For me the work of Beuys has kept by far being the most enigmatic of all, perhaps because it had a shamanistic side dealing with animals and their energy, and therefore is not easily translated into words. Perhaps I am still wordcentric after all.
Meanwhile Lawrence Weiner kept publishing small books, with definition essays, at Aaschen, in 1970:
to the sea
on the sea
from the sea
at the sea
bordering the sea
to the lake
on the lake
from the lake
at the lake
bordering the lake
They needed no art object anymore, and not a even photo reproduction.
 I remember Weiner's country preacher appearance, due to a long beard and his shabby dressing, in funny contradiction with the exactness of his statements.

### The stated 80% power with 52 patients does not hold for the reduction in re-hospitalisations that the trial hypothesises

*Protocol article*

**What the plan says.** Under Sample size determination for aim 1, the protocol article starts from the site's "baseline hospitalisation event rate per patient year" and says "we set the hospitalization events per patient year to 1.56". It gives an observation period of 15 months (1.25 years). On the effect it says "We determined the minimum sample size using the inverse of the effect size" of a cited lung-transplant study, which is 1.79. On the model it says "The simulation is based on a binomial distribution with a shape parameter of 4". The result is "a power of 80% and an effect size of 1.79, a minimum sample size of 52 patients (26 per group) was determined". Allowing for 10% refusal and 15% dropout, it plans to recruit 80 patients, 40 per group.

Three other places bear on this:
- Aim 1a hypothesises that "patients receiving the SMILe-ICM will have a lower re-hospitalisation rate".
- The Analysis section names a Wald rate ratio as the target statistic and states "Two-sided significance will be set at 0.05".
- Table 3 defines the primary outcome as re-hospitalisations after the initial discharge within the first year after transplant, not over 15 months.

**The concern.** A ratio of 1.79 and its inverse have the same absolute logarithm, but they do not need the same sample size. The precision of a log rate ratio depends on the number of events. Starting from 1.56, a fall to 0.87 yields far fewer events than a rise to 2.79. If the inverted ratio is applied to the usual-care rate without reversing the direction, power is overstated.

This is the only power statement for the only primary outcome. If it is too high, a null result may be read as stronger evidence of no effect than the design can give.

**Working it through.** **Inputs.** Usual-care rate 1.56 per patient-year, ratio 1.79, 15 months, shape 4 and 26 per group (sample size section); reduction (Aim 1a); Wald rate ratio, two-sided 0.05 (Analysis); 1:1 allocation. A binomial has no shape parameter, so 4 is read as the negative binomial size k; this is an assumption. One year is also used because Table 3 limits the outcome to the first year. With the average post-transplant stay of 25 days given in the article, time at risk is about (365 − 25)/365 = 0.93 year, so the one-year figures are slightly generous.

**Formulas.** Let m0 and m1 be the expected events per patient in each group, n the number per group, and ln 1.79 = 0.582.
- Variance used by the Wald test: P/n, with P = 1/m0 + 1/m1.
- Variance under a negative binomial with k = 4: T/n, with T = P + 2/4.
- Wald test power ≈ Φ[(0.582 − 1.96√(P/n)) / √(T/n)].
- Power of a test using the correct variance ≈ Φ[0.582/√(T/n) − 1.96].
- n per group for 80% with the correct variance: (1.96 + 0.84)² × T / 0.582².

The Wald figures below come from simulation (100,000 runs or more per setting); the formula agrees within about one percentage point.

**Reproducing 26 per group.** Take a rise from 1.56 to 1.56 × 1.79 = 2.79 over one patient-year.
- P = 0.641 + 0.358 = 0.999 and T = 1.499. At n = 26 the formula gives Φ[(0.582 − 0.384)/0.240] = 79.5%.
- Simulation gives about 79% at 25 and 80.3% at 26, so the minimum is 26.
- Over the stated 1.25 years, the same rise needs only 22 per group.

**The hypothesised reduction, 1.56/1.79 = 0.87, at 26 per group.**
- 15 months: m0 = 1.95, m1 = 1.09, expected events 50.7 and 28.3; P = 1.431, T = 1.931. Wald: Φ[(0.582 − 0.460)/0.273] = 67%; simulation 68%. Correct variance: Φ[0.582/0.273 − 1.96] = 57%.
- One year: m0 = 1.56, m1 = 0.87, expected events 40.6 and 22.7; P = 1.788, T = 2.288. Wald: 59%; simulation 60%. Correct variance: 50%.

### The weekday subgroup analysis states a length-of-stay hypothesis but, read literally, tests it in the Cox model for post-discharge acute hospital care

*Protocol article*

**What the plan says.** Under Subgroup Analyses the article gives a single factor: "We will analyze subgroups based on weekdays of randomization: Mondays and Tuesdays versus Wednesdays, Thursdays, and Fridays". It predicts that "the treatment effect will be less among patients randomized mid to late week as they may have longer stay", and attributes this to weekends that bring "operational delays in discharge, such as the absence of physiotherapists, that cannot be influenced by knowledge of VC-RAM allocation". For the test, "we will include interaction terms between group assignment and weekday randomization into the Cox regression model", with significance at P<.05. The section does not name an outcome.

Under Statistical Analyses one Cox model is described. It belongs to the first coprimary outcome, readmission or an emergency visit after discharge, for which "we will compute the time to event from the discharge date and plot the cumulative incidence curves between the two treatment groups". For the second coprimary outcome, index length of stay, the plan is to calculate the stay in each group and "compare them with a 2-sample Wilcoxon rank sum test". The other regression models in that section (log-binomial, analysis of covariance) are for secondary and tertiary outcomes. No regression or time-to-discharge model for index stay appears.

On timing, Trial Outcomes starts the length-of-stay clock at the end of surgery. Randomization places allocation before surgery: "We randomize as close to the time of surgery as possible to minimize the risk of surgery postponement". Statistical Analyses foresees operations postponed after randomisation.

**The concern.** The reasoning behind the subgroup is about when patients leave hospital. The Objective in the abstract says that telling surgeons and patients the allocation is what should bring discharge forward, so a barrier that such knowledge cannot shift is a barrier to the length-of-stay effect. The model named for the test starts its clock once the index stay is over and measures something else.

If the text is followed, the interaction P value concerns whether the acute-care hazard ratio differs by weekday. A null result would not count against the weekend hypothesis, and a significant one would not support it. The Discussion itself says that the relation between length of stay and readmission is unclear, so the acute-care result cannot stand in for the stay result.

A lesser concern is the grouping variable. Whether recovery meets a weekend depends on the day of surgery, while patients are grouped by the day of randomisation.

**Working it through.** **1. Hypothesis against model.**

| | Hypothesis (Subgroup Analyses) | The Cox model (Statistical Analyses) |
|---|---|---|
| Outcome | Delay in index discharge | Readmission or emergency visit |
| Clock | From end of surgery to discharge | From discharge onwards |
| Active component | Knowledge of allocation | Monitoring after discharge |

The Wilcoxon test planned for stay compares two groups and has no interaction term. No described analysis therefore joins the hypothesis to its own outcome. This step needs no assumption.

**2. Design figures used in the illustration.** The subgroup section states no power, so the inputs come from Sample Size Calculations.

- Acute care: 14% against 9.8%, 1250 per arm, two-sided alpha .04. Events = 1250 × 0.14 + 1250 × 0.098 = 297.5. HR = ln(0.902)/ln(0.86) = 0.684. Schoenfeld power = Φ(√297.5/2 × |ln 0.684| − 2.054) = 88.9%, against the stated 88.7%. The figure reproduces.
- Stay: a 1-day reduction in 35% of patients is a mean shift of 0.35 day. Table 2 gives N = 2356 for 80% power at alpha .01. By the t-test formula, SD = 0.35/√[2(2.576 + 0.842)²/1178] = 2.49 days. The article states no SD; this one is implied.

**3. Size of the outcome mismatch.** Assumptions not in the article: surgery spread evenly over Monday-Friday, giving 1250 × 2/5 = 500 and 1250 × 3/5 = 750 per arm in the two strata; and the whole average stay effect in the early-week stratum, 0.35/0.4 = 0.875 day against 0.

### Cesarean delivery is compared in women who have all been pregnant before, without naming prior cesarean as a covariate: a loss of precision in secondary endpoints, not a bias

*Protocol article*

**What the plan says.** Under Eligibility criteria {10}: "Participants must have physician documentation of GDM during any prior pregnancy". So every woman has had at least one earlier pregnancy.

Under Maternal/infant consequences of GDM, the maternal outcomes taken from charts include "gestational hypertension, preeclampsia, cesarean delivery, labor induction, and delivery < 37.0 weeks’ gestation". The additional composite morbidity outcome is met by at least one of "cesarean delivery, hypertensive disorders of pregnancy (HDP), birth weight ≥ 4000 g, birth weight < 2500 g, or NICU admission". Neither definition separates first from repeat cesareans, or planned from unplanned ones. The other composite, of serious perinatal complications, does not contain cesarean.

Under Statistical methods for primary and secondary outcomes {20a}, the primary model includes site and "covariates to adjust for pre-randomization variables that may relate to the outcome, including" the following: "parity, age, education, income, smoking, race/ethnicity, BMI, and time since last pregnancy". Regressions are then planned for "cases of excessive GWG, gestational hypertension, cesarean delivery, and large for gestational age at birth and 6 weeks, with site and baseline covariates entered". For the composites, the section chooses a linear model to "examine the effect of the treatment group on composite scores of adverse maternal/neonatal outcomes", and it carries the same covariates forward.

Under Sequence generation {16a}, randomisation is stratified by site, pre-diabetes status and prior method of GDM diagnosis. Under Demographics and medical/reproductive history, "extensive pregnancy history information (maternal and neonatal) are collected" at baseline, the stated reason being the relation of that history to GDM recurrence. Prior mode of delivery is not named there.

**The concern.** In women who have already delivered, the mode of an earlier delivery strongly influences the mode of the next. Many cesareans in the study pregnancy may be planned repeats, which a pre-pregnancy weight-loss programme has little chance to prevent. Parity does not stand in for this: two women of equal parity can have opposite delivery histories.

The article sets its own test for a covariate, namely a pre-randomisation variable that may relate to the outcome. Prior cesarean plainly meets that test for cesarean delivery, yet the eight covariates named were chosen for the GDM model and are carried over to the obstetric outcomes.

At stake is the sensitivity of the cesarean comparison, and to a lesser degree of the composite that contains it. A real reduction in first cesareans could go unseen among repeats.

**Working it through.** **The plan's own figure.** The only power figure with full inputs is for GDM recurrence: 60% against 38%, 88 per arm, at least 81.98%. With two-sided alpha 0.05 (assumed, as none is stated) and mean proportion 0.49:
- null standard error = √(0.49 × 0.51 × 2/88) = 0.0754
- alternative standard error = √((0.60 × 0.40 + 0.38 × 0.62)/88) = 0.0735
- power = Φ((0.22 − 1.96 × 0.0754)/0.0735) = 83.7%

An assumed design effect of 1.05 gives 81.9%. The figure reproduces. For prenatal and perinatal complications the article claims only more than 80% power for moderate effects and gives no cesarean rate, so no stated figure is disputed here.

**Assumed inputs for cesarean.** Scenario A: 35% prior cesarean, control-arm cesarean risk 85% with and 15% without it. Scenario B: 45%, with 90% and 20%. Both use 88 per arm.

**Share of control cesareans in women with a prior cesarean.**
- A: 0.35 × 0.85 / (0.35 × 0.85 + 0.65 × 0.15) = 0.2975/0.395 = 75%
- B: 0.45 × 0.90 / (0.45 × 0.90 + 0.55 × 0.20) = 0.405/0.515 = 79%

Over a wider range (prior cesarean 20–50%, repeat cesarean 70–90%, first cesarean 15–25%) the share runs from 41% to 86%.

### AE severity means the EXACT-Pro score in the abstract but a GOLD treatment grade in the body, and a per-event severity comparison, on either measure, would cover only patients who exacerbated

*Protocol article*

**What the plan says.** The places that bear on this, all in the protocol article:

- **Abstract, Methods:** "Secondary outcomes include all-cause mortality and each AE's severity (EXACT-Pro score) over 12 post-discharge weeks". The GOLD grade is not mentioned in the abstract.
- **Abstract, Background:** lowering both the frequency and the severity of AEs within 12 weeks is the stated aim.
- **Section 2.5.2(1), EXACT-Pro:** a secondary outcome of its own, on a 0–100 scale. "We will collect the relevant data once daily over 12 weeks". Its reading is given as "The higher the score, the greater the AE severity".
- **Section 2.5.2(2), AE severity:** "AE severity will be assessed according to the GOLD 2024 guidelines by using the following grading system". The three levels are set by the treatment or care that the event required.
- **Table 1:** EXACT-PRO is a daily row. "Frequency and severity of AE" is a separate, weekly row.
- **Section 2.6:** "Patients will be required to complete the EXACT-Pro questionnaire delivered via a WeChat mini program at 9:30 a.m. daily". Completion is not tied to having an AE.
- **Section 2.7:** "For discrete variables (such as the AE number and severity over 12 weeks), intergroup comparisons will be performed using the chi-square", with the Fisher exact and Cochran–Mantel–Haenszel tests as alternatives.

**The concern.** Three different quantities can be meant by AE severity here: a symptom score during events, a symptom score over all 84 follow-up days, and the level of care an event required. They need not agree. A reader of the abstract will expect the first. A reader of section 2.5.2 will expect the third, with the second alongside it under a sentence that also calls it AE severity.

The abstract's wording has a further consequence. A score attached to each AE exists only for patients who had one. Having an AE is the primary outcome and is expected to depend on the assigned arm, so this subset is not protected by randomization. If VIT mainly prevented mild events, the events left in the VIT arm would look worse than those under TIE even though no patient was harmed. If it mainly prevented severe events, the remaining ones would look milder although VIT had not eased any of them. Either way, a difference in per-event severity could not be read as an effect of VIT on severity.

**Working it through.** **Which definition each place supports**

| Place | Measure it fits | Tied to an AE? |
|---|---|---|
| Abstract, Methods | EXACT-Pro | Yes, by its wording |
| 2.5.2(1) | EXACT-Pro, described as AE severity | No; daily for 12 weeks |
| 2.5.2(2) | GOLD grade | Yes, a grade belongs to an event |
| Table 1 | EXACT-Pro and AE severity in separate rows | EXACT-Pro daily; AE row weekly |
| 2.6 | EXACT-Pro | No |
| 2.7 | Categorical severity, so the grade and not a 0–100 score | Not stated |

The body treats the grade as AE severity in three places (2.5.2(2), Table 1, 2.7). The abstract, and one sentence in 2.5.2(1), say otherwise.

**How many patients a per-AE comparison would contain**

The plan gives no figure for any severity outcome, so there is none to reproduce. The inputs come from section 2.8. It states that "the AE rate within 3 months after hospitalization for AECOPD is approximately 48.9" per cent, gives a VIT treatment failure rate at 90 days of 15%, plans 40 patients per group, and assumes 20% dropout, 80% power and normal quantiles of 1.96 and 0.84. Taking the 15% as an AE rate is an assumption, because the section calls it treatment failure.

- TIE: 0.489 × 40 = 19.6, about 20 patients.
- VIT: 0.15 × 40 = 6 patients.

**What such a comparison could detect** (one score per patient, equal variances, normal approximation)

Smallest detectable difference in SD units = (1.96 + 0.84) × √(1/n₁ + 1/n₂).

As Deborah Walter comments about the use of words:
"Conceptual Art literature bears a thoughtful contribution on narrative, authorship and reception. Artists often refused the taxonomy of poets, for their literature was to promote new readings ahead of artistic demarcations. The presence of words emphasized the opacity of language in two ways: in both its plastic, solid characteristics and the amplitude texts could reach. Language in Conceptual Art also contributed to the questioning of the long-lasting art object; it suggested a less alienated social function of art and artists, and it turned viewers/readers into active participants in the reading of art. Thus, language became a revolutionary tool in Conceptualism having an important effect in the arts to come."

There was also room for non verbal and metaphysical action however, like in Peter Huchinson's Dissolving Clouds:

P. Hutchinson, Dissolving Clouds